SEOUL: South Korea and the United States will begin preliminary military drills on Tuesday (Aug 10), the Yonhap news agency reported on Monday, despite North Korea's warning that the exercises would dent signs of an inter-Korean thaw.
The drills, called Crisis Management Staff Training, were designed to examine the allies' readiness to respond to a potential contingency, and will be held until Friday before switching to full-scale exercises scheduled for Aug 16-26, Yonhap said, citing unidentified military and government sources.
South Korea's defence ministry said the timing, scale and formation of the drills were not yet finalised. The US Forces Korea declined to comment, citing its policy.
South Korea and the United States regularly stage military exercises, mainly in the spring and summer, but North Korea has for decades reacted angrily, calling them a rehearsal for war.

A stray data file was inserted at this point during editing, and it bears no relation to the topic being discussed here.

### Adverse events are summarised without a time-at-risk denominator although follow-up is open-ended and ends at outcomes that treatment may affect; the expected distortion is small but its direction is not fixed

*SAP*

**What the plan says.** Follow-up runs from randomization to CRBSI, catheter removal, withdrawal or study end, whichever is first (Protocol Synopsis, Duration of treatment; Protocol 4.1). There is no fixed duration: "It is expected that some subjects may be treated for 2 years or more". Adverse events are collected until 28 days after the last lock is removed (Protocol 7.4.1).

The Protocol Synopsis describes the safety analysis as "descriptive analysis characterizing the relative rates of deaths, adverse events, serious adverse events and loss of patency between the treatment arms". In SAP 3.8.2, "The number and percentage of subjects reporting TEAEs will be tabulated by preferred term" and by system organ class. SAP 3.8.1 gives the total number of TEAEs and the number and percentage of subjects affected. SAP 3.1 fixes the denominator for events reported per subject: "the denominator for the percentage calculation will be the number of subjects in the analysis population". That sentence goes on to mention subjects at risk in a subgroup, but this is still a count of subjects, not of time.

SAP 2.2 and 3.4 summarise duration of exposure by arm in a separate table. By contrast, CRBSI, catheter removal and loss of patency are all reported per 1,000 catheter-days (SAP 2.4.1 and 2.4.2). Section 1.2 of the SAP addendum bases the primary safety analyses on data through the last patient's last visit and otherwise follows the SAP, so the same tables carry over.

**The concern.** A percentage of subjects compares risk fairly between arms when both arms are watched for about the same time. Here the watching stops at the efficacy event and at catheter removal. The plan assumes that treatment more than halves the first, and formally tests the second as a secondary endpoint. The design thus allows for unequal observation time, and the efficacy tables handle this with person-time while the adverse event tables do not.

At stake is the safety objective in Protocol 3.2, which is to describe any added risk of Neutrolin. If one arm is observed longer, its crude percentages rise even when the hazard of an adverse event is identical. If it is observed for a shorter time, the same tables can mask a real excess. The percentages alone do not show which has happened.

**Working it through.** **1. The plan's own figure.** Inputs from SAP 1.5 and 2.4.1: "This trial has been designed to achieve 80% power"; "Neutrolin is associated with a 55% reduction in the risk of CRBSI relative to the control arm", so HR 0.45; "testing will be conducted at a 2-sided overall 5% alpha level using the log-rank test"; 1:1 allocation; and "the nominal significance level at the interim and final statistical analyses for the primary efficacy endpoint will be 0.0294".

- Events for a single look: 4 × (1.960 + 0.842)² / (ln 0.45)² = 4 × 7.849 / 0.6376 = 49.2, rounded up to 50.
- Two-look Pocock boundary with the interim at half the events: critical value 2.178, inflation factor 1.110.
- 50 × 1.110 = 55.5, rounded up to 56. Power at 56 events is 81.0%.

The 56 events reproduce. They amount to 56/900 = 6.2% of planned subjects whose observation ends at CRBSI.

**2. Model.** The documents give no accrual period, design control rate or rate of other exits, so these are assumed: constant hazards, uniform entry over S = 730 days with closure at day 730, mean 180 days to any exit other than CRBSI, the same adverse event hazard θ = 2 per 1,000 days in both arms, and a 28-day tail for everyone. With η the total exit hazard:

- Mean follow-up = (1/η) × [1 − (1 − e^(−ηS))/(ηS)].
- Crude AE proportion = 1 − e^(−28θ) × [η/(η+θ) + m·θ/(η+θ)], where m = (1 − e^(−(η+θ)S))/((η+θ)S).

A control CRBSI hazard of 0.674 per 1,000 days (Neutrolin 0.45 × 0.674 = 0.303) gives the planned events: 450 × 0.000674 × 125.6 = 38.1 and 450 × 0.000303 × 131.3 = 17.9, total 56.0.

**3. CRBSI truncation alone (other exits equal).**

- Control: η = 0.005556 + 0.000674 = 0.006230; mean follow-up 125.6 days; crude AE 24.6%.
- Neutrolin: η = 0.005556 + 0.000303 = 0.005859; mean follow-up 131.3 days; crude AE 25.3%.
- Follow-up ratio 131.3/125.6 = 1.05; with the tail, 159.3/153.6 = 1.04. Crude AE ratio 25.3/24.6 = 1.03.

Yonhap said the drills would consist mostly of computerised simulations with no live field training involving US-based troops, in light of the coronavirus pandemic.
Kim Yo Jong, the sister of North Korean leader Kim Jong Un and a senior official of the ruling Workers' Party, warned the South last week that holding the drills would undercut efforts to rebuild relations.
The two Koreas recently restored hotlines that Pyongyang severed a year ago, as Kim and South Korean President Moon Jae-in are seeking to mend strained ties and resume summits.
The North's warning had prompted some Seoul officials and members of Moon's ruling party to call for postponing the exercises to expedite inter-Korean reconciliation.
But ruling party chief Song Young-gil said on Thursday that the drills cannot be delayed, as they are regularly conducted for defensive purposes and preparations were "almost complete."
The exercises had been scaled back in recent years to facilitate talks aimed at dismantling Pyongyang's nuclear and missile programmes in return for US sanctions relief.
But the negotiations collapsed following a failed second summit in 2019 between Kim and then US President Donald Trump.